Visual Arts

Harmony Hammond and Tirza True Latimer on Queer Feminist Abstraction

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Where does functionality come in? Hammond: It's interesting, because when you take materials or objects in a painting and you repurpose them from how the object was originally used, you can use them to call up those functions or to function in the same way or to intentionally not. I would have to say that I've done both. The weaving references function that way.

Latimer: But you're thinking in the other way? You mean, what's the utility? Are you hung up on that?

Thinking about this collision or perversion of abstraction, I think my question--

Hammond: That it becomes non-functional.

Yes. Or only function in an artistic way. It's not a pragmatic, utilitarian thing I can wear or drink from.

Hammond: I don't think about that so much, but it's in there, it's in there, at least conceptually. Latimer: It drags the idea into a place where the idea has been excluded.

Hammond: Right. I agree. I had a show recently where I had some paintings that were mixed-media, earlier works, and there were just things in there like buckets hung on paintings. The buckets were rusted out, totally dysfunctional. I was putting really dysfunctional elements in the works.

Latimer: Functional dysfunctional elements.

Hammond: Yeah. It's functional in the painting. Like you're saying, where there is something being hidden or being revealed, the hidden thing becomes part of the overt meaning. It's that same thing again. And just really rusted out, dysfunctional buckets, early bag pieces, they didn't function as bags. You couldn't wear them. You couldn't use them. You couldn't carry things in them. The rug paintings on the floor -- they referenced rugs, but you can't use them as rugs. There is definitely something in there. I don't think about it a lot, but it goes on in there.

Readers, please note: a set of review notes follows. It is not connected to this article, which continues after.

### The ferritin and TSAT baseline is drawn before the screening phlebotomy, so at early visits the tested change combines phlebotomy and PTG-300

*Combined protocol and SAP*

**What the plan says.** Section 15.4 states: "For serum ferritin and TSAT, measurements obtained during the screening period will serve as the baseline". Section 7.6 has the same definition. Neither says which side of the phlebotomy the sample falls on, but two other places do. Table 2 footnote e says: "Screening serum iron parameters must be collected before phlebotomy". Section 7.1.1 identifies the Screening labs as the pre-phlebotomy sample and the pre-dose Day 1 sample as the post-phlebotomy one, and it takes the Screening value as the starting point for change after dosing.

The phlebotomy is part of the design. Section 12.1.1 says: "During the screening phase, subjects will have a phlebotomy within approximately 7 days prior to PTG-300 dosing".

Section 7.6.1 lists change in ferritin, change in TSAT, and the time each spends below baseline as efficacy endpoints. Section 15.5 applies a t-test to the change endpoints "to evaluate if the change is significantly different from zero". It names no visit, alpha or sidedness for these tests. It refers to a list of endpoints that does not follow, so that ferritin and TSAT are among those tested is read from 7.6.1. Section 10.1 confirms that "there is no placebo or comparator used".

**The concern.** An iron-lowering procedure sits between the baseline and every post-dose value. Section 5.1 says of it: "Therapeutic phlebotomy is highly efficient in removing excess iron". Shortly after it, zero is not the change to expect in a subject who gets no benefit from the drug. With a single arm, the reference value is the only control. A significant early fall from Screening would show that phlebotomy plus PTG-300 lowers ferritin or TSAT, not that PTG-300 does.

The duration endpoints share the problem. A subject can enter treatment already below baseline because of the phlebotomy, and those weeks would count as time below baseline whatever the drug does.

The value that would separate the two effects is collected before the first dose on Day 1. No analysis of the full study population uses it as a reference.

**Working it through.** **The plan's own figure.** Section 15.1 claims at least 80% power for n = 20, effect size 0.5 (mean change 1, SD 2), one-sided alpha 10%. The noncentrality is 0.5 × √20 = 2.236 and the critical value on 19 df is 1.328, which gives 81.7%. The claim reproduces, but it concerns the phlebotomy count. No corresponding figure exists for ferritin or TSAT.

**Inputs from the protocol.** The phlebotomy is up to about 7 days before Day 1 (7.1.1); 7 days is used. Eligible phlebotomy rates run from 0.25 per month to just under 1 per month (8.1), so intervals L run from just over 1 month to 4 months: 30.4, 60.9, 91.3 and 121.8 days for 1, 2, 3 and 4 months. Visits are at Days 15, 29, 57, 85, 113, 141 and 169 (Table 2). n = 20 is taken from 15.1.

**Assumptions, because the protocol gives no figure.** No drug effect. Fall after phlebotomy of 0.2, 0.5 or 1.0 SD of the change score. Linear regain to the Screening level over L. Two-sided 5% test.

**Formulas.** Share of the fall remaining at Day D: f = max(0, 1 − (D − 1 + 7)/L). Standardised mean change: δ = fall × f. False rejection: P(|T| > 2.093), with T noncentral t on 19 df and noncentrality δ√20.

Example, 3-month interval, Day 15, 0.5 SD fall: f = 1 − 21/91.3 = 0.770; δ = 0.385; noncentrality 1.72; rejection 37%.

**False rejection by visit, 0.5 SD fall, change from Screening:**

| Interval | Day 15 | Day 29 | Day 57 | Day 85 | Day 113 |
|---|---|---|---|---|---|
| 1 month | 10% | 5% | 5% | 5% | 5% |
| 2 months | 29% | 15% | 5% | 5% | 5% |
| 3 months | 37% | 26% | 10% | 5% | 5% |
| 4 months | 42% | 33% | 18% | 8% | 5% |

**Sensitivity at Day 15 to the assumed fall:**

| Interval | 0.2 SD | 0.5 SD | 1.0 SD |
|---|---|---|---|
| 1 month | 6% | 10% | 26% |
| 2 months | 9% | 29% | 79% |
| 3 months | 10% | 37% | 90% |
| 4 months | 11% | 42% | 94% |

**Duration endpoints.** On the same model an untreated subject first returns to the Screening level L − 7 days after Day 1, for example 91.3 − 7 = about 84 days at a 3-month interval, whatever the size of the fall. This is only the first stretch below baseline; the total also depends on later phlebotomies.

Westword interviewed Catherine Opie recently. She spoke about how her art has shifted from representation toward abstraction and attributes this to a diminished political urgency between the AIDS crisis and the present. Because your work has been dealing with abstraction for so long, I wonder where you are on all of this. Where's queer identity and theory going? Is it dissipating? Is it failing as a project? Has it become assimilated into mainstream culture? Is there urgency still? Latimer: I want to make a couple observations inspired by a few of the key words you threw out there. One is that political urgency takes different forms. We're obviously not in a less urgent space today than we were in the '90s as humans. And yet, maybe the utility, strategically, of identity politics, as it was useful in the '90s, is changing.

But one of the things that you said about having failed or something failing, I think is really interesting to think of in terms of queer politics and queer strategies today. Speaking to your point of dysfunction, the significance of failure and acknowledging failure and using failure is in [Judith] Butler's theories of performativity -- the failed performance of something that can illuminate a construct that's been so naturalized as to not be available for questioning or intervention in terms of identity, in terms of relationality, in terms of capitalism, in terms of the exploitation of planetary resources. There is that insistence on bringing failure into focus and not as a shameful proposition but as a pedagogical proposition.